Wednesday, December 5th, 2012
Tuesday, December 4th, 2012
Thursday, February 27th, 2014
Long respected by the international community as an example of a religiously tolerant, Muslim democracy, Indonesia has quickly been losing it's reputation as radical groups gain greater influence. A new report released by Christian Solidarity Worldwide documents a precipitous decline in tolerance over the past several years, pointing out that all minority faiths are experiencing greater discrimination and violence. Indonesian Christians have seen a dramatic number of churches closed (ICC counted 50 forcibly closed churches in 2012) over the past few years by mobs of radical Muslims and local authorities.
Tuesday, February 25th, 2014
Christian Solidarity Worldwide, a UK based religious freedom advocacy organization, is visiting with high level members of the UK government and presenting a new report to the House of Commons today on the rapidly deteriorating situation for religious minorities in the world's largest Muslims majority nation, Indonesia. The report is "detailed, comprehensive, and compelling" and notes that the rise of religious extremism in Indonesia is leading to regular acts of harassment and violence against members of minority faiths, including Christians.
Monday, February 24th, 2014
Indonesia has long been regarded by the international community as a shining example of a religiously pluralistic and tolerance Muslim-majority democracy. Unfortunately, that reputation is being increasingly tarnished by radical Islamic groups targeting Christians and other religious minorities for demonstrations, threats, and outright violence. On Thursday of last week, armed radicals stormed the construction site of a new church on the Indonesian island of South Sumatra, blocking Christians from continuing work on the building. Since the start of December, ICC has tracked more than 10 incidents of churches forcibly closed in the country by radicalized Islamic groups.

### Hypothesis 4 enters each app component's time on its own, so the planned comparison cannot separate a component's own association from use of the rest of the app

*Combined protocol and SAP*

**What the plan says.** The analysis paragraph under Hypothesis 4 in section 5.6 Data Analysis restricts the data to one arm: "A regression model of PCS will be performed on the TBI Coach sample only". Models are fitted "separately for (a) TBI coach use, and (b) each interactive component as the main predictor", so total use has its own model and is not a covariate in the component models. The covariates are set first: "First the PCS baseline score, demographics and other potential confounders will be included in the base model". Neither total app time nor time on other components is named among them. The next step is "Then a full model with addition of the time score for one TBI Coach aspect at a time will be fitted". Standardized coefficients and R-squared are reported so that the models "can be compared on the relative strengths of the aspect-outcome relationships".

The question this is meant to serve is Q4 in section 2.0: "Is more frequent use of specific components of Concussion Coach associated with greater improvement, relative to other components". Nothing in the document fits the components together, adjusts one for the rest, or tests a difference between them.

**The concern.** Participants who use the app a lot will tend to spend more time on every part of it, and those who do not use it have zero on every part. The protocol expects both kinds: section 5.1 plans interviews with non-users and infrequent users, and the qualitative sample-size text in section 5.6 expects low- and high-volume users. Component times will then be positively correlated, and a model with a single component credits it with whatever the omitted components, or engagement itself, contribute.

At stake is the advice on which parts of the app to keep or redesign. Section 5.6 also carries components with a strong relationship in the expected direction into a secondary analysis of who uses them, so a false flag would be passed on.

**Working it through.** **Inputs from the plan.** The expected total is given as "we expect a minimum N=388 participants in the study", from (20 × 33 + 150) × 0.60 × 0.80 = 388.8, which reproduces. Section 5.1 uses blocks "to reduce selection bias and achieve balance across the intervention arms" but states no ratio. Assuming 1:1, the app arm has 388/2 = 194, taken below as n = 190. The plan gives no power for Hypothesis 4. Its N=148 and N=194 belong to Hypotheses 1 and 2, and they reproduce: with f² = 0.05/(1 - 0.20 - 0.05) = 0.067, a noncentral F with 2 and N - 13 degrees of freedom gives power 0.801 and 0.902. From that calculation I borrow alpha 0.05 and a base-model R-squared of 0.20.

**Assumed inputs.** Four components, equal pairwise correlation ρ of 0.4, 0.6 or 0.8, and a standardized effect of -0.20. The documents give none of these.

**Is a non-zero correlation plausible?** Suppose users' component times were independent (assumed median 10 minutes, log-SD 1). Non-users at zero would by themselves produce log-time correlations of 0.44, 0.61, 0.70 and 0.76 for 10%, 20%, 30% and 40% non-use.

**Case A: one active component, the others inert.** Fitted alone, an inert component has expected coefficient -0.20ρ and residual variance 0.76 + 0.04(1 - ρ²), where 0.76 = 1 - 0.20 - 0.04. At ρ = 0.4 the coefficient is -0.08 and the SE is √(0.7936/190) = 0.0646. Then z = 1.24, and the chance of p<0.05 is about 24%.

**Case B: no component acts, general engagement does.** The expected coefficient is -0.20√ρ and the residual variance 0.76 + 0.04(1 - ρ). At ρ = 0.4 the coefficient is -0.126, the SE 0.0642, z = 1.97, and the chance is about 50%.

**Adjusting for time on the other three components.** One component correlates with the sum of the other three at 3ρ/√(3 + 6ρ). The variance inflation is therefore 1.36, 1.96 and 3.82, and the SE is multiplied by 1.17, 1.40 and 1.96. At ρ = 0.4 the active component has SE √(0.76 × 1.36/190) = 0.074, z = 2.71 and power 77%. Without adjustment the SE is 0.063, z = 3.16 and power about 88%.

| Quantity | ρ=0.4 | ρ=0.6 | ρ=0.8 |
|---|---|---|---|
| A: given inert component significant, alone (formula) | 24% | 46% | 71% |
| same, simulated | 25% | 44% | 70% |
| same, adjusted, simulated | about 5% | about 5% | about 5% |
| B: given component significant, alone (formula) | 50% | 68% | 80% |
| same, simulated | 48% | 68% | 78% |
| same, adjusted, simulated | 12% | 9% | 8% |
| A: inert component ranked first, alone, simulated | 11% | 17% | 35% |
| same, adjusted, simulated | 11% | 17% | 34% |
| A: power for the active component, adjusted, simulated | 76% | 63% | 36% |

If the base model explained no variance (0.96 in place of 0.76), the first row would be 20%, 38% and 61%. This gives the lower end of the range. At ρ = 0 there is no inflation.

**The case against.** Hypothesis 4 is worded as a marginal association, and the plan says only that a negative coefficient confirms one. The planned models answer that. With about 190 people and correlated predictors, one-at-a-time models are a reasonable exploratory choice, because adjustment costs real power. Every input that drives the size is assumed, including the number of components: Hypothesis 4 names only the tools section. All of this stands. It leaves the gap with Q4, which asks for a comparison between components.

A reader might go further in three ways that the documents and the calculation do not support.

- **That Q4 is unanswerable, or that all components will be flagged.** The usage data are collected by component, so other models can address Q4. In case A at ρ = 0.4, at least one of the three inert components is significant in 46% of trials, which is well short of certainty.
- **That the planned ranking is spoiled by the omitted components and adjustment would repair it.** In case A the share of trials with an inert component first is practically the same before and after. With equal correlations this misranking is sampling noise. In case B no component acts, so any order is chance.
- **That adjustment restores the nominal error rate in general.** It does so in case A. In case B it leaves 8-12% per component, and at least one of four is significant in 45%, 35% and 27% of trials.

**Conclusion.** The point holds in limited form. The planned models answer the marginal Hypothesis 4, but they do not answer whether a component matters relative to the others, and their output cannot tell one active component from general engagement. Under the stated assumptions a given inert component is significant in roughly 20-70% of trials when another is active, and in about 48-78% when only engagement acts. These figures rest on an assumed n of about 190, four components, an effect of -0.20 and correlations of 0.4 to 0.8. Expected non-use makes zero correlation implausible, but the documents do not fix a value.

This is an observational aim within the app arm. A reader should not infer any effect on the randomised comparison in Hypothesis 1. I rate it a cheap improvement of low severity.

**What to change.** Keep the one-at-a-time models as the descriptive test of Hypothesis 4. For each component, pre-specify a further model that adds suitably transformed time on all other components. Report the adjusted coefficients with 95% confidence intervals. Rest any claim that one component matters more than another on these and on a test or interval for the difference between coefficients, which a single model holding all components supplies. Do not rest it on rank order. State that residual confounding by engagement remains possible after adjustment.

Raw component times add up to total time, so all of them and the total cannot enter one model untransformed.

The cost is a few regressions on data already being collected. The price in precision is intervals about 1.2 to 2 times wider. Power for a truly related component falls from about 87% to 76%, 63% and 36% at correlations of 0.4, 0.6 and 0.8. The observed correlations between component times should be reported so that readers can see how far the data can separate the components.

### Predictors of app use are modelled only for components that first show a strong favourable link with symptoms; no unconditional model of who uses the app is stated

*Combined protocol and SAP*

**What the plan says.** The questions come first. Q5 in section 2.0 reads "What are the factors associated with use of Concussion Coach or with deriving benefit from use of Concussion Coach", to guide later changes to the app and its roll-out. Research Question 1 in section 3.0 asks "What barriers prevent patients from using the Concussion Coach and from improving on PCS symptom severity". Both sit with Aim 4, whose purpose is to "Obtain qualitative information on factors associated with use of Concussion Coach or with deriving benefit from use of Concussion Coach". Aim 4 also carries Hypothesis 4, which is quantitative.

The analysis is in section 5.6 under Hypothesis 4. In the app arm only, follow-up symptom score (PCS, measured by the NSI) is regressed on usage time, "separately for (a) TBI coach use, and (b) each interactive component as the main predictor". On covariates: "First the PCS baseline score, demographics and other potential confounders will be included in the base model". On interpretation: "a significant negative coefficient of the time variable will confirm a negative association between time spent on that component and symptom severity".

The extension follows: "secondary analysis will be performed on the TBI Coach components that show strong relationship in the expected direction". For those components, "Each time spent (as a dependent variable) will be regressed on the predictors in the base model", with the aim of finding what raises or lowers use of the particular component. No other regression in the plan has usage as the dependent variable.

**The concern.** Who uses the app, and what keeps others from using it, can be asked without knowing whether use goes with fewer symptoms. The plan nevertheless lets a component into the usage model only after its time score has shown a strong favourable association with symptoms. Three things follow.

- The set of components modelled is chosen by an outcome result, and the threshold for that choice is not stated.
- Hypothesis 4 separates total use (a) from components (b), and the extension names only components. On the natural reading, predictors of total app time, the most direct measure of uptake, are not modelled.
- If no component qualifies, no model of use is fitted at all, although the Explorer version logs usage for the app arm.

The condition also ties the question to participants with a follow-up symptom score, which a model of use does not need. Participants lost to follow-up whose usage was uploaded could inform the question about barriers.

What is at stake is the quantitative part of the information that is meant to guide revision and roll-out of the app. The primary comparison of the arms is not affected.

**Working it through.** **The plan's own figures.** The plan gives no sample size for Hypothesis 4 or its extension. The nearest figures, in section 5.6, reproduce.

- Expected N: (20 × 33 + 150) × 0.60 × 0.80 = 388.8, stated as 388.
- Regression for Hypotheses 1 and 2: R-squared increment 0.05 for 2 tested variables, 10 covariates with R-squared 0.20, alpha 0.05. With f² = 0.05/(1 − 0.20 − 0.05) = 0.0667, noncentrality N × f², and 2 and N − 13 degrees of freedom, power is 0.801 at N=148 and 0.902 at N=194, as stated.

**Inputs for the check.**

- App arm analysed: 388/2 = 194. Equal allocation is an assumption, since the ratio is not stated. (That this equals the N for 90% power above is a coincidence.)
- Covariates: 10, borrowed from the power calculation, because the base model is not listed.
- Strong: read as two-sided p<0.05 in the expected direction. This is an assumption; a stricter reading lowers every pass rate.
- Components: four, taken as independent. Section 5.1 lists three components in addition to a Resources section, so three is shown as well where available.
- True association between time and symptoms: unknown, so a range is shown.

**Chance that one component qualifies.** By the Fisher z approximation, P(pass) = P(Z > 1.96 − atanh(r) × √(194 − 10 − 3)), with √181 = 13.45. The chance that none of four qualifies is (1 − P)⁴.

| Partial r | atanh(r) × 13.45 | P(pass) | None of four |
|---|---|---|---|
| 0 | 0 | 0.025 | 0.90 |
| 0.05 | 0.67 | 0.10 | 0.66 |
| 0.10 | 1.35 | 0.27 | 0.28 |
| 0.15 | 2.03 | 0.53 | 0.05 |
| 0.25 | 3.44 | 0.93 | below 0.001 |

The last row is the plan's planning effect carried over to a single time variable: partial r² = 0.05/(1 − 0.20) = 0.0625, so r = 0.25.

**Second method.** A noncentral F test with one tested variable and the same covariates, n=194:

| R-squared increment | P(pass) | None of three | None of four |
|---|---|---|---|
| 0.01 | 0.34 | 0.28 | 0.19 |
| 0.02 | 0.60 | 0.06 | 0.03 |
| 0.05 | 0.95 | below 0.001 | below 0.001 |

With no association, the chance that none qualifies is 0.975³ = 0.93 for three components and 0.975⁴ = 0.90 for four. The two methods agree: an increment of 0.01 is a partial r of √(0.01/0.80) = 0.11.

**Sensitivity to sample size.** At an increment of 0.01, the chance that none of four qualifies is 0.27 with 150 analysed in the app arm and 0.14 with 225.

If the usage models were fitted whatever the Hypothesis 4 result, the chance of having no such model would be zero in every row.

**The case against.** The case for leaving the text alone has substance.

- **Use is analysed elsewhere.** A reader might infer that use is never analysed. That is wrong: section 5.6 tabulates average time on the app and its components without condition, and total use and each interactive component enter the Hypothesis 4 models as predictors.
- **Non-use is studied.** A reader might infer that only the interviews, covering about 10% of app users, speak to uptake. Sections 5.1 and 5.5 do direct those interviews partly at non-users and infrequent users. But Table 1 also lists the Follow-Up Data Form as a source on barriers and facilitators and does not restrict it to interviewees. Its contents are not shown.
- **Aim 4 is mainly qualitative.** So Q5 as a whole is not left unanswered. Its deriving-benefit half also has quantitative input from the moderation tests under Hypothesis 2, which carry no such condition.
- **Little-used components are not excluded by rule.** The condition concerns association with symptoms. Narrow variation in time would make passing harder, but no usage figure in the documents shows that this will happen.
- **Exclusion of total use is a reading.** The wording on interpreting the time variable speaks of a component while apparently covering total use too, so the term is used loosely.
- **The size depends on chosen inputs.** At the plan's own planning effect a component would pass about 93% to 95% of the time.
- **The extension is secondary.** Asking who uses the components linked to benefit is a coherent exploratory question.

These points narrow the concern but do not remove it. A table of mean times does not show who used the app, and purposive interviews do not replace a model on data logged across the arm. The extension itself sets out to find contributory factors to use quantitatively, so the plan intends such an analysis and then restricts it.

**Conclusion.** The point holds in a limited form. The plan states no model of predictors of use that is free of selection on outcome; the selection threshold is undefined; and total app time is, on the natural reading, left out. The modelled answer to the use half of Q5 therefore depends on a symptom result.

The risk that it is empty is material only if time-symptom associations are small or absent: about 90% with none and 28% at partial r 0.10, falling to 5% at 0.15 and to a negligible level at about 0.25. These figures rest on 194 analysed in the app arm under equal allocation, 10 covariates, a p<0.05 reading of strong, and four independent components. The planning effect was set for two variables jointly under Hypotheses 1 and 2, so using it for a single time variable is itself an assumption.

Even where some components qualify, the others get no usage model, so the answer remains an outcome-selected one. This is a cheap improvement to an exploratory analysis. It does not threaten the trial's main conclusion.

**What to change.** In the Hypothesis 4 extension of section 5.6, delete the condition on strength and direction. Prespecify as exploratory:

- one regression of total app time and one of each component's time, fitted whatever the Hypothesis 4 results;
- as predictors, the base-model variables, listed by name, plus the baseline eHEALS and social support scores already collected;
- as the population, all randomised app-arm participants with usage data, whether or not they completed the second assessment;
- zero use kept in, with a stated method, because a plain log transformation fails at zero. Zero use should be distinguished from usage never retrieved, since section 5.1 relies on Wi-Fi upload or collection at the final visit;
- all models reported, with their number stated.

Wednesday, January 22nd, 2014
Indonesia's Home Affairs Minister is speaking out against a new bylaw that would force residents of Bengkulu Province in South Sumatra to pray five times daily and visit the mosque on Friday or face punishment. The Religious Affairs Ministry of the province claims this falls within their jurisdiction, while the federal government disagrees. In November, nineteen district government employees in a separate part of Indonesia were fired for failing to attend 5 a.m. prayers. Indonesia publicly claims to be one of the most tolerant nations in the world when it comes to religious diversity, but recent years have seen a spike in church closings and attacks on religious minorities by hard-line Islamic political groups.
Monday, January 13th, 2014
The closure of churches across Indonesia spiked in December as radical Islamic groups used the Christmas holidays to target Christian congregations. For several years radical organizations have held protests and pressured local government officials into shutting down Christian places of worship, using the pretext of lacking the proper building permits. These permits are often impossible for Christian churches to obtain, and even sucesfully obtaining a legal permit is not a guarantee that the church will be allowed to operate. At least two churches in Indonesia, including the GKI Yasmin and the HKBP Filadelfia not only obtained proper permits, but took their cases to Indonesia's Supreme Court and won when the validity of their permits was challenged. Nevertheless local authorities refuse to reopen either church.